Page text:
Aliza Aluat, 19, is a proud participant in UMCOR’s Girls’ Education in South Sudan program.
Photo: UMCOR South Sudan
Two years ago, the United Methodist Committee on Relief (UMCOR) initiated its Girls’ Education in South Sudan program in collaboration with the Government of South Sudan and the Department for International Development (DFID) of the United Kingdom. You can read about it here. The program, which uses mentoring sessions and other tools, to encourage girls to stay in school, has made strides. They include spurring the courage a young woman named Aliza Aluat, who, despite her fears, convinced her father to allow her to continue her education. Here, Aliza tells her story:
I am by name Aliza Aluat. I am 19 years old and in class 8 at Maper East Primary School here in Aweil town. I felt lucky during a mentoring session this month because it was conducted by a female staff member of UMCOR. She told me that with education I could compete with men and they would respect me, because I can do anything they can do.
Before I attended the mentoring sessions, I would shy away from expressing myself. Even in class, I did not have the courage to challenge my fellow male students. I had this belief that as a woman I am not supposed to compete with men as we are not equals. During the mentoring sessions I gained courage to face my fears; I got the freedom to share my troubles with the mentors and my fellow girls. We realized that sharing our difficulties brings us together and enables us to find solutions amongst ourselves.
Two months ago my father told me someone had asked for my hand in marriage. I was shocked, troubled, and scared. I went to the house and cried and cried. I tried to talk to my mother. I asked her to help me talk to my father [and convince him] to allow me to complete school, but she was scared. In our culture, as women we are not allowed to defy or question our fathers.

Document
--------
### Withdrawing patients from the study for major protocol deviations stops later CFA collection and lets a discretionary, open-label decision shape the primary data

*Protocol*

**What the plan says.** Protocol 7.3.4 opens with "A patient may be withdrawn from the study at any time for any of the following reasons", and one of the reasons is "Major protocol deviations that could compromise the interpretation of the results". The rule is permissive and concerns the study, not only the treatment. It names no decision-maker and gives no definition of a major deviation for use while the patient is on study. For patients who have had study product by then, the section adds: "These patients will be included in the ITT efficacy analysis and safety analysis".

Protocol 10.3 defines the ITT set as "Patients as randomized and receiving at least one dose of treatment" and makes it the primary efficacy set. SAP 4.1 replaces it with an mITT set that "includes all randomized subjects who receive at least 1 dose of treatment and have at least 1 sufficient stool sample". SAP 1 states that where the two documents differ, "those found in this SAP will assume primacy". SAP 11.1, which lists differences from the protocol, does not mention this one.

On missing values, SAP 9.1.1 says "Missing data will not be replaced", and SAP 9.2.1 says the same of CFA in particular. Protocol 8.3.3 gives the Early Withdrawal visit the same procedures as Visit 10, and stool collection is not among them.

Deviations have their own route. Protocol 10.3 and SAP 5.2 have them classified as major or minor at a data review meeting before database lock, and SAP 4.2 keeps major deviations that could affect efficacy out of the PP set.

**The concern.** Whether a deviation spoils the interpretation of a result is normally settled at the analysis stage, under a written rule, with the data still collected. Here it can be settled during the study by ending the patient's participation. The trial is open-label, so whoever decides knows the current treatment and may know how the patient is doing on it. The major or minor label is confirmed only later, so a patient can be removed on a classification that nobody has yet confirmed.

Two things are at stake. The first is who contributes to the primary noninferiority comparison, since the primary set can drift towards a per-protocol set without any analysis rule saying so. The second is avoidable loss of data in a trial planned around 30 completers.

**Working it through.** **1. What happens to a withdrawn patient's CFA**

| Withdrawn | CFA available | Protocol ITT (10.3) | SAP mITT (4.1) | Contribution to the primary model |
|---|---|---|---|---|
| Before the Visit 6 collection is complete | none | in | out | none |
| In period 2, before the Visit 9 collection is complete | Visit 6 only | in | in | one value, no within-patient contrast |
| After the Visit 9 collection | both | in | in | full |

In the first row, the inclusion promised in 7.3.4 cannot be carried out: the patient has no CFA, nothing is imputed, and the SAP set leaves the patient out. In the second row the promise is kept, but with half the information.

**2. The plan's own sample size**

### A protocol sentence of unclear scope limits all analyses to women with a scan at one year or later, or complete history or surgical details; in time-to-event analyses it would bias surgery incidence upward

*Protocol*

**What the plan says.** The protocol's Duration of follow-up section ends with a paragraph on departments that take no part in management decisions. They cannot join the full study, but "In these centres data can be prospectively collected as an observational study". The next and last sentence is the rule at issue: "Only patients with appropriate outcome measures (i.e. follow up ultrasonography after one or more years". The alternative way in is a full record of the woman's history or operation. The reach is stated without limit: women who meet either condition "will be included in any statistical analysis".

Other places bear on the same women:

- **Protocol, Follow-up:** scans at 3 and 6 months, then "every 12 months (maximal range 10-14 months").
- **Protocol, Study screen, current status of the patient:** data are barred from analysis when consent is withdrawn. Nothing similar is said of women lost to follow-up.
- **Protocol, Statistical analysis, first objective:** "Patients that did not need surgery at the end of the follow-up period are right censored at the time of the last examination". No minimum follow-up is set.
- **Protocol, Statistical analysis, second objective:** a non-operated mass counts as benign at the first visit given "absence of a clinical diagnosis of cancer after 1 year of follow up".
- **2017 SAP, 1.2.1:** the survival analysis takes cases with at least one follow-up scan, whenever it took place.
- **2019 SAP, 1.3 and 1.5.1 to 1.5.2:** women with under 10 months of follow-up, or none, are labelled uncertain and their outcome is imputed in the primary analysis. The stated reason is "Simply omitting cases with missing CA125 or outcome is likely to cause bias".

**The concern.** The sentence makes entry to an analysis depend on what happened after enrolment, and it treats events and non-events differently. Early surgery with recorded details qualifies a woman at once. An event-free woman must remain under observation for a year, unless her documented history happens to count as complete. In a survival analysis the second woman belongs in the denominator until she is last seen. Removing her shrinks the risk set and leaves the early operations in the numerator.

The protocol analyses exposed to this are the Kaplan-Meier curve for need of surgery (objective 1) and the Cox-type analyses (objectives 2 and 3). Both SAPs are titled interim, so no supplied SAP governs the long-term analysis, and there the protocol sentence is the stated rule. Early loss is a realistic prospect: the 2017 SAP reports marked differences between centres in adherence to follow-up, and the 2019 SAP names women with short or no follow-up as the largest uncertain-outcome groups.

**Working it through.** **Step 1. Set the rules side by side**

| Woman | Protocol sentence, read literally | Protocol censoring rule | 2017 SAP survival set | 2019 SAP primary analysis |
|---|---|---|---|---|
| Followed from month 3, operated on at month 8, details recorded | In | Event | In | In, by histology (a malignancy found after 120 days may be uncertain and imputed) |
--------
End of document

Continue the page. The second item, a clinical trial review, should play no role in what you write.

I don’t know where I gathered the courage—but maybe it is because of the mentoring sessions. I asked to talk to my father and he agreed. I told my father I did not want to defy him; I wanted him to just listen to me and then make a decision. I told him that I did not have a problem with getting married, but that I felt it was not the right time for me. He told me that I was old enough and reminded me that my mother was much younger when he married her. I told him I wanted to finish school first and explained to him that if he allowed me to finish school, he would get more cows for my hand in marriage because I will be more knowledgeable and rich men will be interested in marrying me. He said that was a good thought, but he did not have the money to pay for my education. I told him that should not bother him as my education was being paid for by the government through the GESS project and that I received money to buy books and my uniform.
He looked at me and asked me where I got the courage to talk to him. I just laughed and told him that we are taught so many things in school nowadays. I don’t know if he pretended to be okay with my idea or if he [really understood]; all I know is that for now I am not getting married. My mother did not believe how I made my father change his mind.
*This blog is based on an interview by UMCOR South Sudan staff with Aliza Aluat, a participant in UMCOR’s Girls’ Education in South Sudan program in Aweil, South Sudan. Read more about UMCOR’s work in South Sudan, the world’s youngest country.